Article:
Bernard Keane does a job on Graham Kreahe of Bluescope
Bernard Keane of Crikey in the Climate Spectator finds that:
the six biggest emissions-intensive trade-exposed industries between them employ just under 60,000 workers, based on the most generous assumptions.
That’s not a lot out of 11.3 million workers. If all of the predictions of the EITE industries came true, and every job, every single one, vanished as a result of a carbon price, it would amount to just half of one per cent of the current workforce.
Keane also suggests Kraehe’s claims about a lack of consultation are bunkum as there is adequate opportunity to put their case via the government’s Climate Change Committee round tables. In Kraehe’s dictionary “consultation” means getting exactly what you want.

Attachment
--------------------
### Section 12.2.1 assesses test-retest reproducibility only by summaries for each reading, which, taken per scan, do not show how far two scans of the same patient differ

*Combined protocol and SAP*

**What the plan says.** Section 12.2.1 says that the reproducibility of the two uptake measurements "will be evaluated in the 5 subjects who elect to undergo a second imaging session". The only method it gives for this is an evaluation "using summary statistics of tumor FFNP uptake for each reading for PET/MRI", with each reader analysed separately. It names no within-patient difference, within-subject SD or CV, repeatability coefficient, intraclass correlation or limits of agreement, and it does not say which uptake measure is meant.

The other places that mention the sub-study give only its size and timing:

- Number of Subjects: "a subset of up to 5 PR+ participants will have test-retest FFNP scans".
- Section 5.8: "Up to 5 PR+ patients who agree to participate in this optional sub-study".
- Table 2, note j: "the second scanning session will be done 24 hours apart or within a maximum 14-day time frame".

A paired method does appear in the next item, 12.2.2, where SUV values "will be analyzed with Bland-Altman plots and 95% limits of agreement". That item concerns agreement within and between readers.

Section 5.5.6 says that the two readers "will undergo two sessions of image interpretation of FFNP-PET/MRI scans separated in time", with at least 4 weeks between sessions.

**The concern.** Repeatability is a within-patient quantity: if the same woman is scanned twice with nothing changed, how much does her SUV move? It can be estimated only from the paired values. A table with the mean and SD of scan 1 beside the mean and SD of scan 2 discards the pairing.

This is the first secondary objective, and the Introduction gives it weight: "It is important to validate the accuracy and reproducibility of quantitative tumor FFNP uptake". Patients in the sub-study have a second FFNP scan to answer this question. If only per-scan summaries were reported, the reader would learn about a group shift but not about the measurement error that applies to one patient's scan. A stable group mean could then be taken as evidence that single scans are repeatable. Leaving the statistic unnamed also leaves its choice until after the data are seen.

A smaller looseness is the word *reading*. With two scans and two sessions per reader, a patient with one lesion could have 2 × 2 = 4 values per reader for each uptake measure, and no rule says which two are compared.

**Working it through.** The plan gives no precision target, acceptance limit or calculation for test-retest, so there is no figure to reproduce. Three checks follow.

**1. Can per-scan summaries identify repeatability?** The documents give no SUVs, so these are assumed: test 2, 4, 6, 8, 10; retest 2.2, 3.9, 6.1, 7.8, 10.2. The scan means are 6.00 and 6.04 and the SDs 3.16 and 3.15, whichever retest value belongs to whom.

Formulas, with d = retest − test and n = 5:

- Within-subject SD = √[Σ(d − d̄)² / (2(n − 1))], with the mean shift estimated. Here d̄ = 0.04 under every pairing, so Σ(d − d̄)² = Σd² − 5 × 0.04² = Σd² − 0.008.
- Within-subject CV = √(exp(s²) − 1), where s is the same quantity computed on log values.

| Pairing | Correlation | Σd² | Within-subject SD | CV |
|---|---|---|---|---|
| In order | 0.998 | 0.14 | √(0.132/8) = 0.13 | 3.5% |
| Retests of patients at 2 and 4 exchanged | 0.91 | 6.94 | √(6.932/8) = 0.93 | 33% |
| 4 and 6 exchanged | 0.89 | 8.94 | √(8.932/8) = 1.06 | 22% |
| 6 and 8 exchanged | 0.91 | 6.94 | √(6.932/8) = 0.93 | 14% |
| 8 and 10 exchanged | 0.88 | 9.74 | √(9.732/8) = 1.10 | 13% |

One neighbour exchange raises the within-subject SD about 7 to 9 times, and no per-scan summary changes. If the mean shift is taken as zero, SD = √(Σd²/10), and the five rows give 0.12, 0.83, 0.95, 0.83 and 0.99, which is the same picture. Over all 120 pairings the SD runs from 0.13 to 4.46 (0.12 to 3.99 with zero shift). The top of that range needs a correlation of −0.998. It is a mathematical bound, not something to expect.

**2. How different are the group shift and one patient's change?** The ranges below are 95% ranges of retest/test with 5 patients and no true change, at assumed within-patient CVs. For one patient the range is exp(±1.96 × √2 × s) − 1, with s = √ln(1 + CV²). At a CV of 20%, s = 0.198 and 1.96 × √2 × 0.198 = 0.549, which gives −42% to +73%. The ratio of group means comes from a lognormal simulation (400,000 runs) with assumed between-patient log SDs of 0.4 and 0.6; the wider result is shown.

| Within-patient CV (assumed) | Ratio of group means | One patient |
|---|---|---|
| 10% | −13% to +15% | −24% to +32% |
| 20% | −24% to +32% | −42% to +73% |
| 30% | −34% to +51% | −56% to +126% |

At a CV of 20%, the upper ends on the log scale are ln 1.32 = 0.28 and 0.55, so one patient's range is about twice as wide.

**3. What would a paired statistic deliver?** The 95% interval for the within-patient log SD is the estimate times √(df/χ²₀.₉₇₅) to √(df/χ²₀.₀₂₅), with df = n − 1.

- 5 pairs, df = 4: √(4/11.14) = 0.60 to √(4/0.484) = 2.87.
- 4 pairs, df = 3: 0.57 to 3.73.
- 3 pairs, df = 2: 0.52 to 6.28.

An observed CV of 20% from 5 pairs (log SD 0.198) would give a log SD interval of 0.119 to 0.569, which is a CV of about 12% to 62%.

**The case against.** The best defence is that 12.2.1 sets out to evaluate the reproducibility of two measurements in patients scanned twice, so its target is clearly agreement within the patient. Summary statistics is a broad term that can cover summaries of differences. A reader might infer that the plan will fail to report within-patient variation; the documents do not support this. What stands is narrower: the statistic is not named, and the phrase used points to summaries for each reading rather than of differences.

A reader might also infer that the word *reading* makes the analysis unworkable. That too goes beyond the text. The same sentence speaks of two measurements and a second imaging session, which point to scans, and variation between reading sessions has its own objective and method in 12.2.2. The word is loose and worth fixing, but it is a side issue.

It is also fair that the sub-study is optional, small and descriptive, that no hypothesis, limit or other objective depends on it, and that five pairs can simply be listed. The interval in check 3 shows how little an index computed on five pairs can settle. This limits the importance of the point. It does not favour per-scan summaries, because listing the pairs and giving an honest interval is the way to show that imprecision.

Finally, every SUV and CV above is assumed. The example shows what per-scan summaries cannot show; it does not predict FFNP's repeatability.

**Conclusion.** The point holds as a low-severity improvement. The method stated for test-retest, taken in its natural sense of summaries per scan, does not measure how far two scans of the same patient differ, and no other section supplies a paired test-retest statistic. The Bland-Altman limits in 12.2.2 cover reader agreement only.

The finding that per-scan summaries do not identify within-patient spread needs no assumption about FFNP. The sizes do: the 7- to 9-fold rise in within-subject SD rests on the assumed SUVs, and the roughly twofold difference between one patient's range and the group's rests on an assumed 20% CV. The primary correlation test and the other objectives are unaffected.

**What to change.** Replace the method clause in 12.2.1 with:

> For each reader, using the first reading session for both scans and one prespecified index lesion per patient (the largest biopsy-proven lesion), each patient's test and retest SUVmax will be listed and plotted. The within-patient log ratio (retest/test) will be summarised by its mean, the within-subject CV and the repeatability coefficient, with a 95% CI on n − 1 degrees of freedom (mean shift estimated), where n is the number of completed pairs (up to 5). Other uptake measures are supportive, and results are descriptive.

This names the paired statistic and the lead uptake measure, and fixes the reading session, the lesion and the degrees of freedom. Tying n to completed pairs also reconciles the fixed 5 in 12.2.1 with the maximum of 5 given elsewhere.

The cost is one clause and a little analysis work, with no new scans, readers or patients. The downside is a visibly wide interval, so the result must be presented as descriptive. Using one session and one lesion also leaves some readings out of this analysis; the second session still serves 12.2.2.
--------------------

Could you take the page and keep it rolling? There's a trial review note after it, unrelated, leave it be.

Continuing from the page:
New Treasury boss on climate change
Martin Parkinson, the new treasury secretary, seems to have a clear idea on where we are going in relation to climate change.
Under the CPRS prices outside electricity and gas would have risen less than one per cent.
Over the long term, Dr Parkinson said that Australia’s gross national product would benefit from the introduction of a carbon price.
On positioning Australia:
He said it was important for Australia to be a “relatively fast follower” behind countries leading the charge on combating climate change.
All very careful and conservative. Very far from a reckless wrecking of the economy. The reverse, actually. Tuning it up for an appropriate and competitive future.